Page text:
Daulton in Italy

Just heard on the news that the Ontario Premier is in Turin, Italy today making the case that Ontario is the best location for the new Fiat plant that is likely going to be announced in a few months. I appreciate Daulton’s ambition but given the downturn in the US and the low value of the US dollar, I suspect that the usual U.S. suspects – Kentucky, Indiana, South Carolina, Alabama, etc. are al heavily courting Fiat. The financial deal that will win this project will be $200 million+ in incentives. Mark my words on this. But a typical auto plant will generate (direct, indirect and induced) incremental taxes of between $30 million and $70 million per year so the tax payback on a $200 million investment would be between 3 to 7 years on a plant like this.

Not to mention the 1,000 high paying jobs and the fact that the average lifespan of an auto manufacturing plant is between 25-30 years.

Corporate tax cuts
I got a couple of good emails this morning on my TJ column regarding corporate tax cuts. One said I should have mentioned that U.S. companies pay the bulk of employee health care costs whereas in New Brunswick they don’t. This is not an insignificant figure. GM estimates it is around $10,000 per employee. Even Walmart offers a basic health care plan to its U.S. employees.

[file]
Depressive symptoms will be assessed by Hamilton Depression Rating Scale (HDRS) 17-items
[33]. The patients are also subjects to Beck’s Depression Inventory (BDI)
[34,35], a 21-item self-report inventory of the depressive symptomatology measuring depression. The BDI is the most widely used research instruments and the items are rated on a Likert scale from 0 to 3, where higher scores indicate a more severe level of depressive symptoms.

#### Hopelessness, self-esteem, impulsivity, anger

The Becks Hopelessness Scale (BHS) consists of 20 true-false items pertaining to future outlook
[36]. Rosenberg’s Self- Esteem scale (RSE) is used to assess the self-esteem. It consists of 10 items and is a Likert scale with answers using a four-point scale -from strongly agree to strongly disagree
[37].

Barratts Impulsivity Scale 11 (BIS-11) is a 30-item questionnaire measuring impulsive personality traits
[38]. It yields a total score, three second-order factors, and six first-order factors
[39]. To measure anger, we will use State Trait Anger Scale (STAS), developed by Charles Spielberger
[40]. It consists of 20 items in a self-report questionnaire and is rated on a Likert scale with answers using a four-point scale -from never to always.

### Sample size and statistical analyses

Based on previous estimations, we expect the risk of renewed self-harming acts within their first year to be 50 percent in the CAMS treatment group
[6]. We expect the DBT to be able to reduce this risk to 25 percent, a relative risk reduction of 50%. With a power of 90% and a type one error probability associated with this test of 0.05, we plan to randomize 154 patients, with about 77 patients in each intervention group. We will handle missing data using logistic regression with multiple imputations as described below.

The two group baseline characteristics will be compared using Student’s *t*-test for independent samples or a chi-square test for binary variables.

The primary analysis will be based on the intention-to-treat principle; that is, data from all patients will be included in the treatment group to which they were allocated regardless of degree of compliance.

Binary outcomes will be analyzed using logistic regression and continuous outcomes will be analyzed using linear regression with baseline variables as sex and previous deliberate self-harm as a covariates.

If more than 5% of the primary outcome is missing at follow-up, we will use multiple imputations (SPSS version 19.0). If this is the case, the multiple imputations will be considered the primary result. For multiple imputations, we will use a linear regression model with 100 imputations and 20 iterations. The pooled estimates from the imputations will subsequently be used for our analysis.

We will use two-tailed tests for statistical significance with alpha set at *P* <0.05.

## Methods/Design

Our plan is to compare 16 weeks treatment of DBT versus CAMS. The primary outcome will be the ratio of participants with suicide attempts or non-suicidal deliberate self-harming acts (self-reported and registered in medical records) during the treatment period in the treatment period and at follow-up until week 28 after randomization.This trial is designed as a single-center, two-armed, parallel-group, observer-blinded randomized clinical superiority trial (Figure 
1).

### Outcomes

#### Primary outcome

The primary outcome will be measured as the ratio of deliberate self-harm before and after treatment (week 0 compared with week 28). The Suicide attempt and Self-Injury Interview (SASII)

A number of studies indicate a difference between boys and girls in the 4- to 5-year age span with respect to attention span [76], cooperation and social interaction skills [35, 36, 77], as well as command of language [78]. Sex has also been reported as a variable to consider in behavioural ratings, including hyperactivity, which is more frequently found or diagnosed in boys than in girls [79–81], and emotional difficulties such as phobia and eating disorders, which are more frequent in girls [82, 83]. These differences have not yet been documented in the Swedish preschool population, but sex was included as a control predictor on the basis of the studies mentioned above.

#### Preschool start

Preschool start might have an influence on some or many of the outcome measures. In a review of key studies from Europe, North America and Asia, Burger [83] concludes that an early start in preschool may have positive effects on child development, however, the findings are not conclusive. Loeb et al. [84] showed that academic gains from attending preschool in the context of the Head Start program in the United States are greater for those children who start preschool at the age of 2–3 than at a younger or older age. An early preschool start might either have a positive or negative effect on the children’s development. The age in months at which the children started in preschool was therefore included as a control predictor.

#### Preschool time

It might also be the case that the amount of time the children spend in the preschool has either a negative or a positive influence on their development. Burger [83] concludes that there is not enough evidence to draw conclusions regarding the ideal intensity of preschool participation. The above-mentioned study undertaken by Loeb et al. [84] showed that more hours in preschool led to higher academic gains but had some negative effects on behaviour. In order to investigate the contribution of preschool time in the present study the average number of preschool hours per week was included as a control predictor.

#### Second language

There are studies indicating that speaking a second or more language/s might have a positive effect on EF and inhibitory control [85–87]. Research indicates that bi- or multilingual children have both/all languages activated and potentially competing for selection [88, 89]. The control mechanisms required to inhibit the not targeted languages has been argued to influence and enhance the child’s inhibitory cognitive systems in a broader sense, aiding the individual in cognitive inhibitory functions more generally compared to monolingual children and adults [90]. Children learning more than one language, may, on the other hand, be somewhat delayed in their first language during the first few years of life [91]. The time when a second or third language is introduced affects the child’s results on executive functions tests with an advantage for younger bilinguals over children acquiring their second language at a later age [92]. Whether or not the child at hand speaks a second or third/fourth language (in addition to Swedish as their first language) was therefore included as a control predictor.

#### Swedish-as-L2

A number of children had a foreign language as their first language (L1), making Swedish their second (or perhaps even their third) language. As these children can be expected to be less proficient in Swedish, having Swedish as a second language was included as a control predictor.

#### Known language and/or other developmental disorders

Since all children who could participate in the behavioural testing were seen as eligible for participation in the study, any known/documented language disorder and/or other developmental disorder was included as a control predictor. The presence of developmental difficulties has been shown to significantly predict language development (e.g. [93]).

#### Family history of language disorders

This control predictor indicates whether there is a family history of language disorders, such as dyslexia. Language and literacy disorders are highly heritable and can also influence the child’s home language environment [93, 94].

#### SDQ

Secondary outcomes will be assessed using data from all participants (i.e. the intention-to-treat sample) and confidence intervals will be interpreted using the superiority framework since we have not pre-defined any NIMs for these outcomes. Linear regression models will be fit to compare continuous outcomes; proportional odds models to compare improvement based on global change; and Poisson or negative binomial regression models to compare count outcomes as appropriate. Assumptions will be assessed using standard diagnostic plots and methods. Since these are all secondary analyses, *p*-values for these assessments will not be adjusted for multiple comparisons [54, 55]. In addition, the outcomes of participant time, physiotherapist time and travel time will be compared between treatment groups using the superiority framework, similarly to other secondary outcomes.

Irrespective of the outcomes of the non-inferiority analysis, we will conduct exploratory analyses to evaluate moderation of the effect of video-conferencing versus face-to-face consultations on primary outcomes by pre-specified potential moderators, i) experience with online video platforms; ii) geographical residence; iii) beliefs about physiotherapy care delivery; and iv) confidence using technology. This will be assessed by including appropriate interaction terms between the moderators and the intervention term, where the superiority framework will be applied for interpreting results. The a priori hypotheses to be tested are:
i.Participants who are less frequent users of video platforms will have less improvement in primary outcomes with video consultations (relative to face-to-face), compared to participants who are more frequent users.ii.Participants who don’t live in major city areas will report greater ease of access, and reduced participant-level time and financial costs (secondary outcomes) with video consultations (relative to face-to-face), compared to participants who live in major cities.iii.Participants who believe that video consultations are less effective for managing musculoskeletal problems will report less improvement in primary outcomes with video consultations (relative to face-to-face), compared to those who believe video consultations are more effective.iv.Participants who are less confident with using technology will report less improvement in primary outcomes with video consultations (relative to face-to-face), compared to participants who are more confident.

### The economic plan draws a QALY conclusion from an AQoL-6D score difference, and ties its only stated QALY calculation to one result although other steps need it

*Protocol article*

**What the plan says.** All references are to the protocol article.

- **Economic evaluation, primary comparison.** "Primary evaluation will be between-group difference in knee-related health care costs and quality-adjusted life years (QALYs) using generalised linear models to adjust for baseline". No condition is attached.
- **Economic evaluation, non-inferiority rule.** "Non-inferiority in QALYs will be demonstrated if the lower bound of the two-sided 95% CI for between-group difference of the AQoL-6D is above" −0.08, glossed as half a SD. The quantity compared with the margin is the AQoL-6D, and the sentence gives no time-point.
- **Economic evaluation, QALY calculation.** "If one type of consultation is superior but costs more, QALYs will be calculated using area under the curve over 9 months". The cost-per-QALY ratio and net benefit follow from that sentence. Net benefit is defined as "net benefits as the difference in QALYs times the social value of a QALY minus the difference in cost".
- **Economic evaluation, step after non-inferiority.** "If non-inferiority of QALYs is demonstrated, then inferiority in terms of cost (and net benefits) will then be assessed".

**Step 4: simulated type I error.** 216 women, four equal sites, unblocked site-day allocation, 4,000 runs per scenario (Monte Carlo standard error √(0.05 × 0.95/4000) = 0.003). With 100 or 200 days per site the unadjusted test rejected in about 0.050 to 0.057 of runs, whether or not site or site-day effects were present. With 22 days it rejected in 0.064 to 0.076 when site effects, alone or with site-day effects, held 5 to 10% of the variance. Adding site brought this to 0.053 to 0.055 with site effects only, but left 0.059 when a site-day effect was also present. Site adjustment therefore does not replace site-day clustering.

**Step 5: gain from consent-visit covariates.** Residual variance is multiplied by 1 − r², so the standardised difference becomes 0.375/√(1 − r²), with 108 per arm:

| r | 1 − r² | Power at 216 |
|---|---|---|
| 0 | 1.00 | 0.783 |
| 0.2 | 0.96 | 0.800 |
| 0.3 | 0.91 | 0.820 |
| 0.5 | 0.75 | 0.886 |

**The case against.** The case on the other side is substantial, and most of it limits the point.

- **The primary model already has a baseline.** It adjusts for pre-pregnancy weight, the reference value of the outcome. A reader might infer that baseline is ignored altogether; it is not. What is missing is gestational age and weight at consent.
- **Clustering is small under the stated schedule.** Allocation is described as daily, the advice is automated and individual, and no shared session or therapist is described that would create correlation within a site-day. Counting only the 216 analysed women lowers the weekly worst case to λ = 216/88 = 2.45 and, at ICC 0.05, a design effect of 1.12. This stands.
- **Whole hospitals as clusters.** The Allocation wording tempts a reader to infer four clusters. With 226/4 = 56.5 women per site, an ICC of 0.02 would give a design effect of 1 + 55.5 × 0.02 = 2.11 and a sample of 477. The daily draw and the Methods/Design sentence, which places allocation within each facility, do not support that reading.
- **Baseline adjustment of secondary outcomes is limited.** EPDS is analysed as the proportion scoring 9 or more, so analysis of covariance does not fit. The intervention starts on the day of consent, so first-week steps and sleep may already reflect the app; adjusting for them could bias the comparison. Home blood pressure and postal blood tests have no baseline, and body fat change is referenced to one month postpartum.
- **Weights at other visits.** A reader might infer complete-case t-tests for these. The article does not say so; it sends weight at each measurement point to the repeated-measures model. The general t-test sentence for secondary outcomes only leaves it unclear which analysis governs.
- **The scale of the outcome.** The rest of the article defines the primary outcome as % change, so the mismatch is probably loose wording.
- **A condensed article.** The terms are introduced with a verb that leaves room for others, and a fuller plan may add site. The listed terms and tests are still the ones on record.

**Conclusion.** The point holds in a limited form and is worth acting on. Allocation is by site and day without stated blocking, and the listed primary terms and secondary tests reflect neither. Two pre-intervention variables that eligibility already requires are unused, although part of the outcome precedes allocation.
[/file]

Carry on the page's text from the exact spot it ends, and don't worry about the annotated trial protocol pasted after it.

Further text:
Maybe that should be the pitch to Fiat. Save $10 grand per employee in health care costs by locating in Ontario (or New Brunswick?).

Someone else said I should have mentioned that most of the firms that New Brunswick might want to attract wouldn’t pay much corporate income tax here anyway so cutting the rate wouldn’t matter much. I believe that a US corporation that puts a back office in New Brunswick doesn’t pay any corporate income tax here anyway. Good points.

Finally, this AM, an old friend asked me about Moncton’s new status as ‘sin city’. He pointed out the Molson plant (booze) and the casino (gambling) and suggested the third leg on the stool should be prostitution.

I don’t see Moncton as sin city. It’s actually a fairly conservative place. 92% claimed some religious affiliation on the Census compared to 90% in Saint John, 86.5% in Fredericton and 83.8% across Canada. For crying out loud, there are 16,000 Baptists in Greater Moncton. That’s a lot of potluck suppers, sheesh.